6. The Beatles: 1+ (Apple). Not exactly a music documentary, this two-DVD/one-CD set includes fifty short films featuring the Beatles. One DVD has one film for each of the 27 songs on the CD (which repackages their greatest-hits compilation 1); the other DVD has 23 more films, some of them for songs on the CD, some of them for songs not on the CD. That’s the basic dry information, but the important thing to know is that the majority of the fifty short films are promotional films the Beatles made back in the 1960s, all (with the exception of “A Day in the Life”) for A-sides and B-sides of singles. In other cases, some vintage live or mimed clips that weren’t specifically made as promo films are used; in the least interesting cases, there are way-after-the-fact DVD-age videos that were constructed specifically for repromotional use. But the main attractions are those promo films, which have never before been officially issued together in a DVD package (though some are seen in part or full in the Anthology documentary).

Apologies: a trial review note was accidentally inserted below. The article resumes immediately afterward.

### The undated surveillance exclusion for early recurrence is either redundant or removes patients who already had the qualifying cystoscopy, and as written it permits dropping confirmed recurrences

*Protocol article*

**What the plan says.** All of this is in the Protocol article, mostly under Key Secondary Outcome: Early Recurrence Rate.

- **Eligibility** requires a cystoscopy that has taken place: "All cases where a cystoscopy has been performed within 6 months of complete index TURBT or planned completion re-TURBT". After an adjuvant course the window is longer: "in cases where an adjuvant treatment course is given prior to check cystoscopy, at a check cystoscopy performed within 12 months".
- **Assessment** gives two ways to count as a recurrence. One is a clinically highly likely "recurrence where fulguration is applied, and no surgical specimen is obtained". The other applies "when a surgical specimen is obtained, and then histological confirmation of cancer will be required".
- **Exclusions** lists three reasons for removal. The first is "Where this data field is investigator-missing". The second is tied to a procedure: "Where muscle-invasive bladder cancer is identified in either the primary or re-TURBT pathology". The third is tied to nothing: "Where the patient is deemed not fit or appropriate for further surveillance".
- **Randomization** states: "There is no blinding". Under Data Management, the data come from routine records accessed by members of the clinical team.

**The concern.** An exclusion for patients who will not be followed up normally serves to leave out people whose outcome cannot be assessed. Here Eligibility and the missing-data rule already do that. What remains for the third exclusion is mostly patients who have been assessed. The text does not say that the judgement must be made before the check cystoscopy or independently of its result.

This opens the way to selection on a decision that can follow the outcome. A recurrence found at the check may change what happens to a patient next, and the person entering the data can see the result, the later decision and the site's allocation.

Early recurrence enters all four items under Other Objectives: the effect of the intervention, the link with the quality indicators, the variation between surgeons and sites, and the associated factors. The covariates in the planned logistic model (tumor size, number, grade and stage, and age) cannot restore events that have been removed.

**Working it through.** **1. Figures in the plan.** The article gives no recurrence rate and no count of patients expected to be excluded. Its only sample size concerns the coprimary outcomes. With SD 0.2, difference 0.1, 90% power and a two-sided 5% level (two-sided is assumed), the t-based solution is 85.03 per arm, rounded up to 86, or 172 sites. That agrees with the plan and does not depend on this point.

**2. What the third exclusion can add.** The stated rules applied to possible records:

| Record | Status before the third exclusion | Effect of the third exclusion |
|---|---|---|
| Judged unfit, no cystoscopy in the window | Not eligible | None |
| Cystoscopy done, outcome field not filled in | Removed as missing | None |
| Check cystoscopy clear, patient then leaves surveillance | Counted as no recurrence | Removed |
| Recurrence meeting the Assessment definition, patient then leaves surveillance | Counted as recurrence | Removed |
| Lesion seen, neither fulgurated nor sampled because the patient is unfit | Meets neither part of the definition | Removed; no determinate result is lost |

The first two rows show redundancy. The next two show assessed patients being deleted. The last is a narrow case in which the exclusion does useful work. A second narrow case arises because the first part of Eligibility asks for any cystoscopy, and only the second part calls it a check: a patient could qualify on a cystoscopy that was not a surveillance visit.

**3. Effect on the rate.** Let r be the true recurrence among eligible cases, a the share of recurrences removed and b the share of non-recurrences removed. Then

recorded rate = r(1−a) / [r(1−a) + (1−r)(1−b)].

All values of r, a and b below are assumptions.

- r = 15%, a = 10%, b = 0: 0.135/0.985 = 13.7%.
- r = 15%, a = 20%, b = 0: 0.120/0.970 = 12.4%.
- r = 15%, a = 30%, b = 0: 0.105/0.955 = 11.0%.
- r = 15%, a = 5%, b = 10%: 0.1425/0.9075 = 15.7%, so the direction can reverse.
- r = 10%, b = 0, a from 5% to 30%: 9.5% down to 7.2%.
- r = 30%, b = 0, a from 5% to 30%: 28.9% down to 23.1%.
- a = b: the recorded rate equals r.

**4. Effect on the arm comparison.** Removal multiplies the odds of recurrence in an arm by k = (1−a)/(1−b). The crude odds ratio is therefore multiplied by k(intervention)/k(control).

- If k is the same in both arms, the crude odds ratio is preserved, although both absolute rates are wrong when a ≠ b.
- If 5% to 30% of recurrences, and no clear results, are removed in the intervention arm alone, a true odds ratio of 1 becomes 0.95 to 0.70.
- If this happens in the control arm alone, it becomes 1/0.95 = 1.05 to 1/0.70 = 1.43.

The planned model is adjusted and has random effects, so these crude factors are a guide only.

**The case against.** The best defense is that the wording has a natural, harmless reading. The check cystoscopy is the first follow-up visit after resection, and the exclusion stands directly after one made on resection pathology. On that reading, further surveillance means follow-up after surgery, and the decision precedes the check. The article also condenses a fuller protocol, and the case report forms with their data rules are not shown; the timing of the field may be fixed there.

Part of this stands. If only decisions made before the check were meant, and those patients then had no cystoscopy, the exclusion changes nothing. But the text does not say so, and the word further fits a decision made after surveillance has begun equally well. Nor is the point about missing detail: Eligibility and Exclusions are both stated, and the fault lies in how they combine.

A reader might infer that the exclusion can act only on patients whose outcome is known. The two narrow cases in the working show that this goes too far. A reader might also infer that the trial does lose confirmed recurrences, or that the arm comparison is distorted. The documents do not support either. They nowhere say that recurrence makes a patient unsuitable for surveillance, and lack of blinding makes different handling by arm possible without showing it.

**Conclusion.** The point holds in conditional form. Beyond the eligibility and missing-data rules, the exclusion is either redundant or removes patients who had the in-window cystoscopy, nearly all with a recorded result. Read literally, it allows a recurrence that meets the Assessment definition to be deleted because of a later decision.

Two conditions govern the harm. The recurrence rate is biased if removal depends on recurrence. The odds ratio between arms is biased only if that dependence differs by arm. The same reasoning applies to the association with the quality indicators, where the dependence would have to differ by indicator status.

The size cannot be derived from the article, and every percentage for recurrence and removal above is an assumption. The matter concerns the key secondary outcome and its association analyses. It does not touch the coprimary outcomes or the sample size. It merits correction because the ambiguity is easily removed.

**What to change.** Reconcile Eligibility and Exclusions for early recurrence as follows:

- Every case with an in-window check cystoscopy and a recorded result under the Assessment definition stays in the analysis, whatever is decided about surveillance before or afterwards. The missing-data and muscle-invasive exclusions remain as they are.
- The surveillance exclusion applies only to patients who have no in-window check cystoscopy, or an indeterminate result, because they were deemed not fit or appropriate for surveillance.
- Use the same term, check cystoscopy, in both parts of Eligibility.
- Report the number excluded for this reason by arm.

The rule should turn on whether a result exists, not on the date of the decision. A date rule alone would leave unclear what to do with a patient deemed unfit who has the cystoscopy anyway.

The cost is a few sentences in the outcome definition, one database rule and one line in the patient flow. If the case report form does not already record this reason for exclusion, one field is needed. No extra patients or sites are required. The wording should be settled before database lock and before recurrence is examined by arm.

Almost ten years ago, I wrote in The Unreleased Beatles: Music and Film: “While a two-DVD set of every single promo film, all multiple versions included, would not make for the most exciting Beatles archival video release, it would certainly be a pleasant and valuable one…numerous bootleg DVD releases conveniently assembl[e] copies of most or all of them into a single package, though it would be far better to have an anthology that mastered the films from the best available sources.” Now, to my surprise, it’s here. Did they read my book and take my suggestion?

This being a Beatles archive release, of course it isn’t perfect or complete. It’s still missing some of the multiple versions of promos they did for some songs, and some of the recently devised films for songs that never got promos are hokey. “Eight Days a Week” is a compilation of footage built around their 1965 Shea Stadium concert, for instance, though they didn’t perform “Eight Days a Week” there. “Free As a Bird” and “Real Love” date from the 1990s, as they were recorded by the three surviving Beatles in association with the Anthology projects.